inductance. Dielectric Constant: The dielectric constant of the PCB board dielectric is high, which determines the parasitic capacitance between circuit elements. Permeability: For magnetic components, permeability also plays a role in determining signal and power behavior, as these components create parasitic inductance. When operating at high frequencies, ferrite transformers and other magnetic components can act like inductors or radiators.

traveling wave behavior. Any signal propagating in the actual PCB board and interconnects is a propagating waveform. The propagation of electromagnetic waves creates transmission line effects in interconnects that cannot be modeled with a simple circuit diagram. Your SPICE simulation will need to be modified to account for the finite speed of the waveform. Things like fiber weaving effects, especially phenomena within a PCB board substrate, are difficult to simulate easily with circuit modeling or post-layout simulation, as the circuit models involved can become tricky. However, circuit simulation can help you extensively examine frequency-dependent behavior in a PCB board. Other parasites, such as input/output capacitance or bond wire inductance on integrated circuits, can be easily determined because the type of parasite and its location can be known with certainty.

The example schematic below shows a typical circuit model for examining and explaining ground bounce in an integrated circuit. This effect occurs due to parasitic inductance in the ground wire (labeled L in the schematic). However, there are other factors in the circuit that affect the behavior of the circuit in the presence of ground bounce. Two capacitors at the driver output and the load input simulate parasitic capacitance due to pins on the IC. Resistors on the I/O lines simulate their parasitic DC resistance. The goal of parasitic extraction is usually to estimate the frequency-dependent behavior of a system in order to broadly describe the system as capacitive or inductive over certain frequency ranges. Using the type of schematic shown above, you can extract parasitic effects by comparing simulation results with experimental measurements. Simply use frequency sweeps to simulate circuits, or pulses to provide transient analysis of circuits. Then, you need to compare the results with the measurement data to identify parasitics in the system.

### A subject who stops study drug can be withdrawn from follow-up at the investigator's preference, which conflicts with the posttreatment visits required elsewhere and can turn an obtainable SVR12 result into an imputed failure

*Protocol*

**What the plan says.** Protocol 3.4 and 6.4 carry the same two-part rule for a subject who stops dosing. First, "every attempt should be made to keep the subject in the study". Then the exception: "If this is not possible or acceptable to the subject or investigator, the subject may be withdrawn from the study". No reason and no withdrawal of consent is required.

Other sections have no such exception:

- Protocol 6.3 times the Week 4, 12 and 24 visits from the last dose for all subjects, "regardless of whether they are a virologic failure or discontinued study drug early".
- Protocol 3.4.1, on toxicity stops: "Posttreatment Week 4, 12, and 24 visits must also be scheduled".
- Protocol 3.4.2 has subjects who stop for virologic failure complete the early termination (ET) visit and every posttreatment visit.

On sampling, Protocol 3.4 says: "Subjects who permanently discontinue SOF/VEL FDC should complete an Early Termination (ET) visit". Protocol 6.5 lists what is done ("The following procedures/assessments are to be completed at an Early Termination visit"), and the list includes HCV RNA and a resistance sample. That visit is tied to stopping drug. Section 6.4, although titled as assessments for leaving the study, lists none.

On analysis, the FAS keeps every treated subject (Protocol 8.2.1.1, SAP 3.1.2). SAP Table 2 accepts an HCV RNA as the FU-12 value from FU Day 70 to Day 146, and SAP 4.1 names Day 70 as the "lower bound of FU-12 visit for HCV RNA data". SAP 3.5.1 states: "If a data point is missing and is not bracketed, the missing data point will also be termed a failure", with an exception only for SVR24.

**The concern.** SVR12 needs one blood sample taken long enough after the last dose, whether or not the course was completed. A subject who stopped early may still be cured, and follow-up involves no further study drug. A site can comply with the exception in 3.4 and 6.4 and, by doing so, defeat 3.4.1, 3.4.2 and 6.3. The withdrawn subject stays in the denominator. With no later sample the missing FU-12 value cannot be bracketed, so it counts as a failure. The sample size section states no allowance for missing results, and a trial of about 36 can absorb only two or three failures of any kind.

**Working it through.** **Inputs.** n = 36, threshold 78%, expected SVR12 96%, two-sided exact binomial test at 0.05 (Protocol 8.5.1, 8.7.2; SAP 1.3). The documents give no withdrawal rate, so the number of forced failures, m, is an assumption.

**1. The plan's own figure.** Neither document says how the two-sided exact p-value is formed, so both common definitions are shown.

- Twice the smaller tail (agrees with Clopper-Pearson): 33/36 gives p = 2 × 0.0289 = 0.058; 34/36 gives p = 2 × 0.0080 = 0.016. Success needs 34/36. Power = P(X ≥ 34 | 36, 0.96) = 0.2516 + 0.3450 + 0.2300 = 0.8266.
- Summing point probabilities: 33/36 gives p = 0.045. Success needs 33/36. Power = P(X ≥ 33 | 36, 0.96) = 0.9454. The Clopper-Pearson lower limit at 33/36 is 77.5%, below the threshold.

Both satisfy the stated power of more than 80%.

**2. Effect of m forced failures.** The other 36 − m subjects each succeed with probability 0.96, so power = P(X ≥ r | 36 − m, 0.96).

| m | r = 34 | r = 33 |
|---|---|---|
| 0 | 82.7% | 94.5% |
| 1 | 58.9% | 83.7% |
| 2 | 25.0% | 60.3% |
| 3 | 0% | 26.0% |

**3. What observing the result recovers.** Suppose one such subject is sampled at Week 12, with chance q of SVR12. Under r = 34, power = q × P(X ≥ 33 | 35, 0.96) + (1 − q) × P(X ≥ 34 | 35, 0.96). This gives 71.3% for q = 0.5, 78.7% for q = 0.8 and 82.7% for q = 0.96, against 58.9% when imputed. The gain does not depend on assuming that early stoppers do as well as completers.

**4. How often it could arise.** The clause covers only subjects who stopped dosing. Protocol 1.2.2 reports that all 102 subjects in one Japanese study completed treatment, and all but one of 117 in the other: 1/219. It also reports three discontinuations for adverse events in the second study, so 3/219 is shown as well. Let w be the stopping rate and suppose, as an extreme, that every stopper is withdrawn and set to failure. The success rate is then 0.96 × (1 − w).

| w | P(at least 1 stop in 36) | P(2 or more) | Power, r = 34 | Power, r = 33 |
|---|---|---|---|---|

There are two ways to extract parasites in SPICE. Both of these require an understanding of the parasites that may be present in the system or need to be compared to measurements of the finished PCB board layout:

1) Analytical methods, involve the use of analytical equations to calculate the frequency-dependent behavior of trivial or non-trivial circuit models. Component values are usually derived from data sheets or prior experience.

2) The regression method, which is used when the equivalent values of the parasitic circuit elements are not known, although a general model describing the relationship between the parasitic circuit and the measured value is known. Standard regression methods can be used to determine the agreement between the model and the data.